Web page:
By making these food choices, I know that I am:

  • Strengthening my local economy
  • Supporting entrepreneurship, as well as the realization of dreams and successes of individuals working to offer something to their community
  • Contributing to the availability of a diversity of food choices (rather than contributing to an environment where a mega-retailer dictates what I have access to)
  • Reducing environmental impacts by choosing not to buy products made in big factories and transported hundreds (or thousands) of miles in order to reach me, as well as buying products that often require less wasteful packaging
  • Generally getting better quality products, as well as useful consumer information regarding said products, made and sold by knowledgeable purveyors of their goods.
  • Using my dollar to support (or not support, as the case may be) businesses and companies that act ethically and consciously, with values that align with my own

Spending my dollars at local businesses makes my community richer in dozens of ways and, selfishly, makes my own life better, too.  The amount of incredible food options that I have access to is in no small part due to the fact that we have lots of small business owners here in Portland who fill various niches, resulting in a wide variety of goods.  If they were pushed out by one, or even two, large retailers, that diversity of options would shrink dramatically.  The quality of food is undeniable, as well.  When I get a tomato from my CSA, it tastes like a tomato.  It’s not perfectly round and red and that’s great – because it’s not supposed to be, despite what mass-production tomato growers have tricked most of us into believing.  And, if the tomato crop isn’t fantastic, I don’t get sad, tasteless objects – my local farmers just tell me they’re no good and send another item that is tasty and ripe instead!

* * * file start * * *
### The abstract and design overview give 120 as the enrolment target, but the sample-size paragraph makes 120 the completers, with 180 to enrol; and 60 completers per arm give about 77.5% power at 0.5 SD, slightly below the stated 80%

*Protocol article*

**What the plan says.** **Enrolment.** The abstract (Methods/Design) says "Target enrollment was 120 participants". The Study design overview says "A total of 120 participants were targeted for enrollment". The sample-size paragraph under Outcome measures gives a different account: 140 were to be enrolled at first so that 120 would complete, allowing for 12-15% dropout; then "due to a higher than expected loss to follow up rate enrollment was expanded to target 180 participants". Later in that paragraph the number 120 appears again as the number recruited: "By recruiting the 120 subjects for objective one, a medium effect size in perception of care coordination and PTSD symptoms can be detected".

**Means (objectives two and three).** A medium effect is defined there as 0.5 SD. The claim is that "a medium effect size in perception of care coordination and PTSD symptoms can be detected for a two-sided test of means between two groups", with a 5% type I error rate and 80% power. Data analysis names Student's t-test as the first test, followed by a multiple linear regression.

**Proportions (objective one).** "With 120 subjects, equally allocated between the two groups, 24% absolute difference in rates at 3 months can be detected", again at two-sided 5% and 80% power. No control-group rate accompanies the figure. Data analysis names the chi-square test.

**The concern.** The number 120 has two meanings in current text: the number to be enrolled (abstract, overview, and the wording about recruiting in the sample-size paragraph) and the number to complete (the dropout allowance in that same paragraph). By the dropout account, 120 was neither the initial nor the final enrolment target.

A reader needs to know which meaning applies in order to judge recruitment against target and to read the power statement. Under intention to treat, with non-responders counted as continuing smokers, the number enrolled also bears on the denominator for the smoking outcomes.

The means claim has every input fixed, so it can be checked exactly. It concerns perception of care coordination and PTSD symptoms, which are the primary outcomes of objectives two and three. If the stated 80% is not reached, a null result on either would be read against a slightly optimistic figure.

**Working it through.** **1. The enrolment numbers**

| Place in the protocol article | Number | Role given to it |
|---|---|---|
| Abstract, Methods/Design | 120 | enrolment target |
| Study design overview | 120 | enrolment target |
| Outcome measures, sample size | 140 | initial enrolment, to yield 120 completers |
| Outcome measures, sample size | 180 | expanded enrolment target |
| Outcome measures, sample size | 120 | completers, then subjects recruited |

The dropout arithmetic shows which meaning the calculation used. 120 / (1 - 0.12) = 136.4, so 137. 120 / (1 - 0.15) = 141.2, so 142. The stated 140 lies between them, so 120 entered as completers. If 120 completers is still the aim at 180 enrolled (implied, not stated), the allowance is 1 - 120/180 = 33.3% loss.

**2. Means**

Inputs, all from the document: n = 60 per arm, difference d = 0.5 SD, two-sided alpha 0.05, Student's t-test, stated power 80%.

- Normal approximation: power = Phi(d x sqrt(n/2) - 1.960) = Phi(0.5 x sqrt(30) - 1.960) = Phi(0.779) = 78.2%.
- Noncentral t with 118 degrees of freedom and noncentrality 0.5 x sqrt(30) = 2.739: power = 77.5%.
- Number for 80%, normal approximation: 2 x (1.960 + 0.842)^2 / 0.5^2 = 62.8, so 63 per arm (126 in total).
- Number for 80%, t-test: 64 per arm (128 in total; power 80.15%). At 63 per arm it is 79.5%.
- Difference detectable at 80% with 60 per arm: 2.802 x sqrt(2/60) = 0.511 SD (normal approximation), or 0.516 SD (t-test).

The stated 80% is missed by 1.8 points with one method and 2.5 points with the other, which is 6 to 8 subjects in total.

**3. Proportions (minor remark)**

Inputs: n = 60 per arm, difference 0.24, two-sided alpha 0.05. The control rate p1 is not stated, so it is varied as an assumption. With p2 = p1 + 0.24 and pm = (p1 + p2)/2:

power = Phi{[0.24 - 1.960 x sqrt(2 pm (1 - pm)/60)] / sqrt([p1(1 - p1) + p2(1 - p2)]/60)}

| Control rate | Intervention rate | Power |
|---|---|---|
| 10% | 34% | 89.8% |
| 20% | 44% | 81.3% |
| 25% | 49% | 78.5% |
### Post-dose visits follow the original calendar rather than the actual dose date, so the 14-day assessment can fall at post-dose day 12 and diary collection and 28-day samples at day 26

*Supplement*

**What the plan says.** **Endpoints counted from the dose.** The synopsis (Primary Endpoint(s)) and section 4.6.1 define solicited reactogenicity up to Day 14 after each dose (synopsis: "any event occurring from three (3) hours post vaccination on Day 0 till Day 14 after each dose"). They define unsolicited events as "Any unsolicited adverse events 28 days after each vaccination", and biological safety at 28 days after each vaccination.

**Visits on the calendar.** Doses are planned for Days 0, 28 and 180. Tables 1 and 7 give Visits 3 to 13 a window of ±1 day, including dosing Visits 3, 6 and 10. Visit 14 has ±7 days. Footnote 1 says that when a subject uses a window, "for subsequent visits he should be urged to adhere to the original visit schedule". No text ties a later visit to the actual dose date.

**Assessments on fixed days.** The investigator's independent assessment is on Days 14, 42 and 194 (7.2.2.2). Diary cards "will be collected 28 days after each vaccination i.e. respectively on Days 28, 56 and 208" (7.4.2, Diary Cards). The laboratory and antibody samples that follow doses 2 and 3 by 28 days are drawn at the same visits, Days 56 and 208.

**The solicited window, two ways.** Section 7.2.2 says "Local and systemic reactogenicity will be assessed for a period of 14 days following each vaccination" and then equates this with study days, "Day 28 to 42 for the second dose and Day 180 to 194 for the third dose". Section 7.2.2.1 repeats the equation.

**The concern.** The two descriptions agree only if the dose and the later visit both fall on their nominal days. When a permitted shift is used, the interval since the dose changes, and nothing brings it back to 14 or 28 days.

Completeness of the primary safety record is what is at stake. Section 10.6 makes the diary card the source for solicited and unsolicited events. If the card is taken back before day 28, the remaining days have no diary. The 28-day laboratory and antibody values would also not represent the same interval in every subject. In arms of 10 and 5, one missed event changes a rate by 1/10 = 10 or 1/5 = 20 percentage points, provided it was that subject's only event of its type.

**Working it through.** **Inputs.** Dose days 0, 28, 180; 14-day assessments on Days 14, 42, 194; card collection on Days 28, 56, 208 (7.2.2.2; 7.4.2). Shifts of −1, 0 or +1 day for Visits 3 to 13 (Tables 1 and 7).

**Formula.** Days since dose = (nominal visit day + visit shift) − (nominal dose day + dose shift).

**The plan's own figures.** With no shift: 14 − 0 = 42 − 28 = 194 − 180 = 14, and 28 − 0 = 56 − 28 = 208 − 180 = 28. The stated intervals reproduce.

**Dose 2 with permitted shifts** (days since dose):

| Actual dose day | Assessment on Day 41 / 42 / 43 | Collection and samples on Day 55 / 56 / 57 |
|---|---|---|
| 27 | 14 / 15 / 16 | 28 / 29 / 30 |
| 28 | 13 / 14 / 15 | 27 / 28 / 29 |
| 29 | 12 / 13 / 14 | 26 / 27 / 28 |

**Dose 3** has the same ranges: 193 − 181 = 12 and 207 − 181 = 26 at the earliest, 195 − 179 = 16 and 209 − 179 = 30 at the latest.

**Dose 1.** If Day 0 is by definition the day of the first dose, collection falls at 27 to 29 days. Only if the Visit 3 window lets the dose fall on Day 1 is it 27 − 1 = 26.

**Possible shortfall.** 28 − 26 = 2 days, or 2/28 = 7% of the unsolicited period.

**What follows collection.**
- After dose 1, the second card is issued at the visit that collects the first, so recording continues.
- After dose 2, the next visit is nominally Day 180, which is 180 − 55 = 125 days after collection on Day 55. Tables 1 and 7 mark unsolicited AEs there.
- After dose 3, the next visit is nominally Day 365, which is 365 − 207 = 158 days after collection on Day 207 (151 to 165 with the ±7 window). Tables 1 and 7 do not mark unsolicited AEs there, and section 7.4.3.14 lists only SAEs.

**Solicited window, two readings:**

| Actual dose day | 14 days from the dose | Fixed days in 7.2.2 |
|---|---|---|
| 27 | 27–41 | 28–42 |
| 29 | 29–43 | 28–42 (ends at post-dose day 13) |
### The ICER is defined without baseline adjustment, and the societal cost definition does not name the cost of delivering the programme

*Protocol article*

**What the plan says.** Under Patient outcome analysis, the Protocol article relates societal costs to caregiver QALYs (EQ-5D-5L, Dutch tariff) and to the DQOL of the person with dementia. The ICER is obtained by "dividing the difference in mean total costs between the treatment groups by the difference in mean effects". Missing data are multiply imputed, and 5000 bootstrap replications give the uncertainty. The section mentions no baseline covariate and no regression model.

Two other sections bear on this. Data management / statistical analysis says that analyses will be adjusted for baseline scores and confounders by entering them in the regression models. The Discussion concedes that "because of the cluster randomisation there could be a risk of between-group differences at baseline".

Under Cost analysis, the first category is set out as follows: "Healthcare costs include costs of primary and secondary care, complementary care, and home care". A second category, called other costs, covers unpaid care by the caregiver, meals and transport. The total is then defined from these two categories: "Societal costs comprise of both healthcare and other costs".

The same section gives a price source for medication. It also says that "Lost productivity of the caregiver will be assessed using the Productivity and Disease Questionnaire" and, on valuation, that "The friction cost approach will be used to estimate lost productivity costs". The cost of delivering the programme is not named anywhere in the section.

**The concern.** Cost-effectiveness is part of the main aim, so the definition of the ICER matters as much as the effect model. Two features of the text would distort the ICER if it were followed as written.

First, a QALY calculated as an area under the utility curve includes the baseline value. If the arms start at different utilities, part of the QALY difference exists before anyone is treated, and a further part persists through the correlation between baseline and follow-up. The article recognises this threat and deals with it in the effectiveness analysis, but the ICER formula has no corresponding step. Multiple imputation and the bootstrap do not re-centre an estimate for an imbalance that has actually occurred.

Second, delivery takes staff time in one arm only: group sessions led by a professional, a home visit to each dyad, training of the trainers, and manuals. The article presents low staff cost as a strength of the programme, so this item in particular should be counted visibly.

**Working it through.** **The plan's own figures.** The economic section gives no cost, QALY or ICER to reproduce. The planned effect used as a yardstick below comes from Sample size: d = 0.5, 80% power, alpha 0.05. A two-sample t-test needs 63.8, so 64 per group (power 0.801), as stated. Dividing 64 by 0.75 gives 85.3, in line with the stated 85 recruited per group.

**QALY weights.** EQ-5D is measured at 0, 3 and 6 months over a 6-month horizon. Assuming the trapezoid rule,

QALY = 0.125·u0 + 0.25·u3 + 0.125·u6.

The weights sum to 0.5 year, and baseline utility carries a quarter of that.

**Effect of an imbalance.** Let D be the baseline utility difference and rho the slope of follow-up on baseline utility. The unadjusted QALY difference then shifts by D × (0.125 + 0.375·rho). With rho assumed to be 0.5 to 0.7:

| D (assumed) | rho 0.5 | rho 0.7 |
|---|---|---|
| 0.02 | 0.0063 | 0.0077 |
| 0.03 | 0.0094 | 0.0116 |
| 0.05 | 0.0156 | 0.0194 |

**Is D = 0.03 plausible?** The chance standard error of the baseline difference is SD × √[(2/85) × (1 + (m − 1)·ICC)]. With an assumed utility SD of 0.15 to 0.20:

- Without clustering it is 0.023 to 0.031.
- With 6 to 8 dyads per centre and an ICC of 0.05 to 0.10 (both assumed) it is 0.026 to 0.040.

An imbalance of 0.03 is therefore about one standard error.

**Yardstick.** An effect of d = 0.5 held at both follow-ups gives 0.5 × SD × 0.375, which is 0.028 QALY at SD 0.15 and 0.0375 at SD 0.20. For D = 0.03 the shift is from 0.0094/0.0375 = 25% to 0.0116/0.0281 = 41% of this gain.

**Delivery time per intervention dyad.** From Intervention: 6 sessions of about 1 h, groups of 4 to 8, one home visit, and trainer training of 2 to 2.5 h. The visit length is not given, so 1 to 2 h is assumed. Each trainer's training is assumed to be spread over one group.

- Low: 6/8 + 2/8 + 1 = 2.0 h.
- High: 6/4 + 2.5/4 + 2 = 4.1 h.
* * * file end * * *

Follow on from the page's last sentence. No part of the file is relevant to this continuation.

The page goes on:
Groundwork Organics

Plus, I am a HUGE fan of supporting creativity, joy, and personal passion.  I get pleasure out of knowing that my money is helping my neighbors live their dreams.  I was struck by this very profoundly last week during a trip to my local spice and herb shop, Stone Cottage.  I stopped in for a very small purchase.  I needed ancho chile powder and decided on a whim to try some chlorella, too.  That’s all.  I scooped up a couple of tablespoons of each and was ready to make my incredibly small purchase of about $2.  I decided to also pick up a cup of coffee (produced by a local roaster, of course), from their self-serve coffee station.  While I was preparing my items for purchase, the owner of the shop greeted me kindly, offered assistance, and finished serving another customer.  I overheard him assist her with selecting just the items she needed.  He listened to her needs, asked good questions, and shared his expertise of the products available.  As she left, he encouraged her to follow up with him about how her items worked and then he went on to wonder around his shop, tidying and being a general friendly presence.  As I set about paying for my tiny bag of spices and my caffeine fix, I was told that my coffee was on the house today.  “Enjoy the sun and take care.”

I really believe that he meant that.  He is a shop owner who is really passionate about his goods.  He procures quality products, offers limitless assistance to customers, and is working, in his unique way, to provide a positive experience to those he encounters.  I will gladly give my money to a business owner such as this any day of the week.  I want to see this business succeed and I care about having this resource available to me in my neighborhood.  Happy and successful local shop owners, equal a happy and vibrant community that I am fortunate to call home.

For more information on eating locally, or if you are interested in CSAs, here are few resources you may enjoy:

Local Harvest

Simple Steps to Eating Local

Find Local Foods


Previous Entries in This Series: